An Olympic Impact on My Decision to Blog
It is time to face the inevitable. Summer is officially over. I know a few of the technical types out there are probably protesting my claim, arguing that Labor Day has always been the official end to summer. And I get it, because you are also the people who just want to squeeze in every bit of what the season has to offer, a club I’m definitely also a member of (hence the somewhat random blog post). But unfortunately, that doesn’t change the fact that this year summer has just ended and the proof is in the closing ceremony of the Olympics. Despite how disinterested or distracted from the competitive triumphs a majority of the American population seems to be in regard to the games in Rio, my competitive, athletic-enthusiast of a father taught me appreciation for all that the games represent. It is with this appreciation that I claim: It is impossible to have summer after the Olympics have ended, and in order to explain why, we will need to go back to 1996.
1996 was the first year I actually remember watching the Olympics. I think for all of us the first memorable Olympics is housed in a special place of our hearts. But this year was an especially important Olympics for all Americans, because they were actually being held here, in Atlanta. I could even tell that this was a big deal as a kid, but only because of the way all the adults’ voices seemed to change in order to emphasis that particular detail. They were setting us up to remember a significance that we were not yet mature enough to understand. It wouldn’t be until much later that I fully comprehended the actual geographical significance (my husband may joke that I still don’t fully grasp it…I’m not great with geography). However, this really isn’t why the 1996 Olympics became historically epic, it was the US women’s gymnastics team. Every little girl was glued to her television screen busting at the seams with dreams of being one of those gymnasts. Unfortunately for the Internet, I was one of them.
See, watching all of the inspiring athleticism, changed the rules when it came to playing with your friends. For instance, a friend of mine who lived up the road was an actual gymnast, and by that I mean her parents’ signed her up, paid for and drove her to classes some fraction of every week, even setting up a practice balance beam in their basement, all because they believed in her athletic abilities. So naturally, when we were sent off each morning in the summer with the generic instruction from our parents to, “Go play,” my friend and I would find each other to pick up where we left off in our own version of the Olympics of ‘96 that took place in her basement. Typically, it went something like this:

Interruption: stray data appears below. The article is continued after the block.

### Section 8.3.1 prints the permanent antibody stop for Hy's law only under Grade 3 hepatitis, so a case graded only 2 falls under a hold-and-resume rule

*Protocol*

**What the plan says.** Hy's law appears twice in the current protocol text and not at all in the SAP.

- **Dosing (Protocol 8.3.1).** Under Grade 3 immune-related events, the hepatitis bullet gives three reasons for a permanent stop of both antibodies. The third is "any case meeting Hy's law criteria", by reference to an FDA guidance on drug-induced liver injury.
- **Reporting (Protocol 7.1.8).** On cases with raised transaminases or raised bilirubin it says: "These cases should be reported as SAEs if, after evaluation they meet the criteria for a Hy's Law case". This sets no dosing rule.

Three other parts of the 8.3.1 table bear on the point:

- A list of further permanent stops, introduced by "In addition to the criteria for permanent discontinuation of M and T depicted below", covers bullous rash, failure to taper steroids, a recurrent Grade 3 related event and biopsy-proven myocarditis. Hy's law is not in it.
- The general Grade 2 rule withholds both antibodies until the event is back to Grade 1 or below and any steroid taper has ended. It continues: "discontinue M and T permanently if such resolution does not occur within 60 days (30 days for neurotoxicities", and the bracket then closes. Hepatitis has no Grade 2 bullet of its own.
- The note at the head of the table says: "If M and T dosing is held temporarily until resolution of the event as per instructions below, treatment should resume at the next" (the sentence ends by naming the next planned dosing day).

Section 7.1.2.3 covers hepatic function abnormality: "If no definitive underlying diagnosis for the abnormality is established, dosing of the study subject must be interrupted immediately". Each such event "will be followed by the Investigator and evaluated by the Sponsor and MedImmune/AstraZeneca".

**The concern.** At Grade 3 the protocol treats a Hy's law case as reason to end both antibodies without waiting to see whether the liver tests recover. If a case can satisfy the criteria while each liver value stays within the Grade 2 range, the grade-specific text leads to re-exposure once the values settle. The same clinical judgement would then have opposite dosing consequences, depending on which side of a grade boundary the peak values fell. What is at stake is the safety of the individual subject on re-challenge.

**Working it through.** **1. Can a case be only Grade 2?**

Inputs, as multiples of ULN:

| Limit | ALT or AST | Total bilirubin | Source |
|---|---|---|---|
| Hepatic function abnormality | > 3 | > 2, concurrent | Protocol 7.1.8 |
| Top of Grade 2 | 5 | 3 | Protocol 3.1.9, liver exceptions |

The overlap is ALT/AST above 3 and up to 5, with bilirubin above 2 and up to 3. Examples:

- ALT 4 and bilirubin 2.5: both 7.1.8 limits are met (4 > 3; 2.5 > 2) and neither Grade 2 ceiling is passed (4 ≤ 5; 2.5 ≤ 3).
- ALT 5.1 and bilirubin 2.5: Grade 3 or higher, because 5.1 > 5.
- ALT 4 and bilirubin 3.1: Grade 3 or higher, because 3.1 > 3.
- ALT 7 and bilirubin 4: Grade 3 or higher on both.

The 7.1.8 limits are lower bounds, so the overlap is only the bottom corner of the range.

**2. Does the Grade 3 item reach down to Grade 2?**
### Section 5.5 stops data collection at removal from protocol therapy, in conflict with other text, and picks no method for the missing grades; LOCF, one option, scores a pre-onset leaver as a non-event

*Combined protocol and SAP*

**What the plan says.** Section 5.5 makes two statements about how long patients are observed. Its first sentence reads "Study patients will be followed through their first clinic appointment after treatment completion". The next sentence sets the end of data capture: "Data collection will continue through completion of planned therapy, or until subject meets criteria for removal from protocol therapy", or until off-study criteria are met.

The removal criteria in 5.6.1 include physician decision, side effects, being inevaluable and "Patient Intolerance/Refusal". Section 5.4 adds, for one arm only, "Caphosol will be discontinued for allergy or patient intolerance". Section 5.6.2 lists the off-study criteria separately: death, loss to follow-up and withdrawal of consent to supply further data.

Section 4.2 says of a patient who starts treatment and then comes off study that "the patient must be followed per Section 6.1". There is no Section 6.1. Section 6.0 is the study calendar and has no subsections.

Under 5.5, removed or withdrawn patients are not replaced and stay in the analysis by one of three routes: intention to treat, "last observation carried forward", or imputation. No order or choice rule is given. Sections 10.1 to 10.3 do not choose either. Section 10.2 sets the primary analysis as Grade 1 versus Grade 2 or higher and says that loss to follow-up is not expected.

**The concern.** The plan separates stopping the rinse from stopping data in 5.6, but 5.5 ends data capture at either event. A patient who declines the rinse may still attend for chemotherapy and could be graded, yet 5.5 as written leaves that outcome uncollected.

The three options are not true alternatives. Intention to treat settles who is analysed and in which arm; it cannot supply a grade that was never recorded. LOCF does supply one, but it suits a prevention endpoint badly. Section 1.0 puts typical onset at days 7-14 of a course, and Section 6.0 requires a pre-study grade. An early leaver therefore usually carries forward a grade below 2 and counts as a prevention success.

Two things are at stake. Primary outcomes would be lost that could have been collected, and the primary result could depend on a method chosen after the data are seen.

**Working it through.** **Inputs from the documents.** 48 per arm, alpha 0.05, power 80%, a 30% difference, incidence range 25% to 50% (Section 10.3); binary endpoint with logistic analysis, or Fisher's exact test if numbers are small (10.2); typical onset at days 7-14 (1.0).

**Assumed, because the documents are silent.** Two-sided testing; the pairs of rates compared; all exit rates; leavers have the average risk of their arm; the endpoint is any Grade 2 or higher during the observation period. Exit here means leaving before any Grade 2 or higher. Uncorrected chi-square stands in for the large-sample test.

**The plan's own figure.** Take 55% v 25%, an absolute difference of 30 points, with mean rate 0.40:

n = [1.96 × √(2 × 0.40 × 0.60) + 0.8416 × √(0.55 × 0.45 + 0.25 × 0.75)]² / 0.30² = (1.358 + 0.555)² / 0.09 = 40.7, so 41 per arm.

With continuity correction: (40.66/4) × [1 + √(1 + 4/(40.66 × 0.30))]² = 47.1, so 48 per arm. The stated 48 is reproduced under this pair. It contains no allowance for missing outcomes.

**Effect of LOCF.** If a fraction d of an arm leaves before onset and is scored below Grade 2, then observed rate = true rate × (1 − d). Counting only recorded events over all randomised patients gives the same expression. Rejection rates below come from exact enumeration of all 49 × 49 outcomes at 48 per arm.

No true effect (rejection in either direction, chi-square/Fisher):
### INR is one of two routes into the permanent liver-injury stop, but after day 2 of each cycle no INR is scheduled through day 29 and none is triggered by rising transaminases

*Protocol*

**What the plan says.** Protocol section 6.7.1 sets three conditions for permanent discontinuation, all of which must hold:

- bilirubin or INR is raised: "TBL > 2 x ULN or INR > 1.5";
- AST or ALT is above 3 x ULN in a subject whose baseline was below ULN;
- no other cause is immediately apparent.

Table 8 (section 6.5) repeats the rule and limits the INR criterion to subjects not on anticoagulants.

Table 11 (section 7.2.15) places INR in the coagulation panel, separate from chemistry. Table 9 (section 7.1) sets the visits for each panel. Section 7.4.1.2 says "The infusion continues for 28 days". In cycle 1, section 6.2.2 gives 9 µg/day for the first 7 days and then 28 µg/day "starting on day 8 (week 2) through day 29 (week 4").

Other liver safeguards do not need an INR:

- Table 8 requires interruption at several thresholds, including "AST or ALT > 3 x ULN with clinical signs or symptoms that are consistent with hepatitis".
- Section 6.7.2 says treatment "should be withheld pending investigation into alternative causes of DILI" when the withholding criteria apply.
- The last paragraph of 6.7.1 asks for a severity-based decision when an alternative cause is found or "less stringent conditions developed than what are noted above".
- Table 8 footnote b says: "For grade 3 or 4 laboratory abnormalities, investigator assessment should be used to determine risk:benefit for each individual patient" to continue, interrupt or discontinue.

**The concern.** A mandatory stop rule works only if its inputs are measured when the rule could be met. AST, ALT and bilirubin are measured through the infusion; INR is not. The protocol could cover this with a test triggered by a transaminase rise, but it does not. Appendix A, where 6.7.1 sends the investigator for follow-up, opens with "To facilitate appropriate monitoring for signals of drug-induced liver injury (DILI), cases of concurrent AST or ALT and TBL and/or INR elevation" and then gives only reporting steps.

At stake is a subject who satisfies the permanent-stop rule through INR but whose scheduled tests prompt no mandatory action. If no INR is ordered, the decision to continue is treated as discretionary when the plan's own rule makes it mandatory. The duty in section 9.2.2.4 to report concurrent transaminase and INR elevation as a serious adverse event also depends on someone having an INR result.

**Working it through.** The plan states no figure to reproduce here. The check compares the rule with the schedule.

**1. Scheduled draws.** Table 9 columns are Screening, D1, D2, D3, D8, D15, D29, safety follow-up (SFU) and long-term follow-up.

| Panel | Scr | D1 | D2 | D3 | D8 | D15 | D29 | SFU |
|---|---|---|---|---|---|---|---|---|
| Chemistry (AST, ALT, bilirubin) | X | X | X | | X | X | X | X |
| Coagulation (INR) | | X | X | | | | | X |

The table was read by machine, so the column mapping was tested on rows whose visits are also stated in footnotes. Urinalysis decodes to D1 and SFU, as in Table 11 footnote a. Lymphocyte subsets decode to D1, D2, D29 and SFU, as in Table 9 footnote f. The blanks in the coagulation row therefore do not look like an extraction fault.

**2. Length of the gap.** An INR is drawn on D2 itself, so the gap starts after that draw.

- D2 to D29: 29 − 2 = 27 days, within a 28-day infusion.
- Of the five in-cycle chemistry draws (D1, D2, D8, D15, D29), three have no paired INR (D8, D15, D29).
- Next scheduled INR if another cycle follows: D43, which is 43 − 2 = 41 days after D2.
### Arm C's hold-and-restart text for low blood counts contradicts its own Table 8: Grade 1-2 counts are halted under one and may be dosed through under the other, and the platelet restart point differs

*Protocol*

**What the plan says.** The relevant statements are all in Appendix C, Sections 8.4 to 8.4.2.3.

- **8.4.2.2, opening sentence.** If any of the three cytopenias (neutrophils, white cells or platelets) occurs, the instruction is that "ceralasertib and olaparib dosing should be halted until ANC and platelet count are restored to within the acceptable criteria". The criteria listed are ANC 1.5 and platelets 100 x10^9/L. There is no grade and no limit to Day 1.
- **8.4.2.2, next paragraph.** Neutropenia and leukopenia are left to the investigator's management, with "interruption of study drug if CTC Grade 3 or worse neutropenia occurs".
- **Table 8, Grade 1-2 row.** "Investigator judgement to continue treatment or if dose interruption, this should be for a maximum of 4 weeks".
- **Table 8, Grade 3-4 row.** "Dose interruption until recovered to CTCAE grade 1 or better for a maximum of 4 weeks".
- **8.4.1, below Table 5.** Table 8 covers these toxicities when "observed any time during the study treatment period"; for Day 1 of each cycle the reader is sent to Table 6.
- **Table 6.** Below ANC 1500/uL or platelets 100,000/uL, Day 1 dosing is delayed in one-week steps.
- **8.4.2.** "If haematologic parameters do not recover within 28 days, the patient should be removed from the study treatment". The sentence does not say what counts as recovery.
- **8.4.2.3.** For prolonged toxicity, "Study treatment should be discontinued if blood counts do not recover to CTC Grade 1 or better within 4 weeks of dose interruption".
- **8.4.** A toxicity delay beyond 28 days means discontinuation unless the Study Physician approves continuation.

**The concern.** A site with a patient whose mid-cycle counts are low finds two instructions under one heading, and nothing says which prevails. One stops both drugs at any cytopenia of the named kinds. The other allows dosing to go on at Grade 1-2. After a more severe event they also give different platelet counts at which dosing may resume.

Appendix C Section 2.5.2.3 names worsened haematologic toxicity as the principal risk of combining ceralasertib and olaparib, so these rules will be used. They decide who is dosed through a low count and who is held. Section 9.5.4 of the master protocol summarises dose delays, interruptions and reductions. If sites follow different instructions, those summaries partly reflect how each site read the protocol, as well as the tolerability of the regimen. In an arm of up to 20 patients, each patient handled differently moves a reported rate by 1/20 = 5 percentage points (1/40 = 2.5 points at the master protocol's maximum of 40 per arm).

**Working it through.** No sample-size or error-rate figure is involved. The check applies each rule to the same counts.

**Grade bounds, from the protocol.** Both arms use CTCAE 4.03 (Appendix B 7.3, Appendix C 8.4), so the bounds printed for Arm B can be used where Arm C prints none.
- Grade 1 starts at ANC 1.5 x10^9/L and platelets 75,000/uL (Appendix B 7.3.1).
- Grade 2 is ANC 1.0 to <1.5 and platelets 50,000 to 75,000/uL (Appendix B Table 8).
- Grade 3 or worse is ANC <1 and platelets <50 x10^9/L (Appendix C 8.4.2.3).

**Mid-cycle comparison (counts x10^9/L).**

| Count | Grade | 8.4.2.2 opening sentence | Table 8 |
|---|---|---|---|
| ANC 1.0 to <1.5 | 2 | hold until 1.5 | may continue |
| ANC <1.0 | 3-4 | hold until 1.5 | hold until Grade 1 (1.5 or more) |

First: We plugged in the boom-box and turned up some Jock Jams (and yes kids, I mean turned up not turnt, it was a more civilized time)
Second: Decide who was doing what routine first. We had a mat set-up for the floor routine, and on some occasions ribbons were involved. We had a trampoline that when used with the balance beam became a vault, but only if there wasn’t already an event going on at the beam. Once we’d taken our places at the first event, it was time for the next phase.
Third: Be the Olympic gymnast. In our imaginary gym, sometimes we’d just reenact regurgitations of what we’d seen in reality. Other times, we’d flip the script and throw in some twists and turns of our own devising just so that we would have to problem solve our way out of them (this was called playing kids, it existed before the Internet). Individually we’d often provide the commentary for our own event, but not loud enough to be heard by our teammate or the blaring boombox. That part, dreaming up the commentary, was always what I loved most about doing gymnastics.
Last: All the brothers would come barreling down the basement stairs, mine both taunting that our mom needed me to come home right away, and just like that, I’m snapped back into reality.
Now, 20 years later (shocking I know, but I’m a math teacher so you can trust me), I can’t help but notice all of the similarities between my summer of ‘96 and ‘16. Maybe it’s the competitive nature of the Olympics, or perhaps we should carefully consider the possibility of some kind of brainwashing, but either way something about the games just inspires us, humanity, to be better. On an individual level, the games in ‘96 inspired me to be the world’s best gymnast. Even though I always had a sense that my parents didn’t actually believe me when I swore to them that I would be the next Dominique Moceanu, they would still feed me the stereotypical good parent you can do anything you want to line. But as it turns out, they were right, and not from a statistical or logical perspective, but because they knew what I hadn’t yet figured out for myself. My heart was never in the gymnastics part of being an Olympian. I never asked to go to a class, or worked on form, strength, and flexibility. What I dreamed of, and was inspired by, was the idea of being the world’s best. But honestly, it could have been the world’s best anything (yes, even cup of coffee). The flaw in my plan was not going after the part of playing gymnastics that I loved.
So as the summer winds down and it comes time again for dreams to give way to a more practical reality (the reason why summer ends with the closing ceremonies, btw), I start to question whether this whole blog thing is just me being another idiot on the Internet who likes to hear her own voice. And even though that very well may be the case, I can’t help but feel closer to my dream now than I did during the Olympics of ‘96. At least this time I’m chasing the right part of my dream, where the passion was. But if I’m really ever going to stand a chance at reaching Olympic status, all the athletes would agree, that now begins the hard part, the season of working to make it happen.
And that’s what the Olympics are all about Charlie Brown,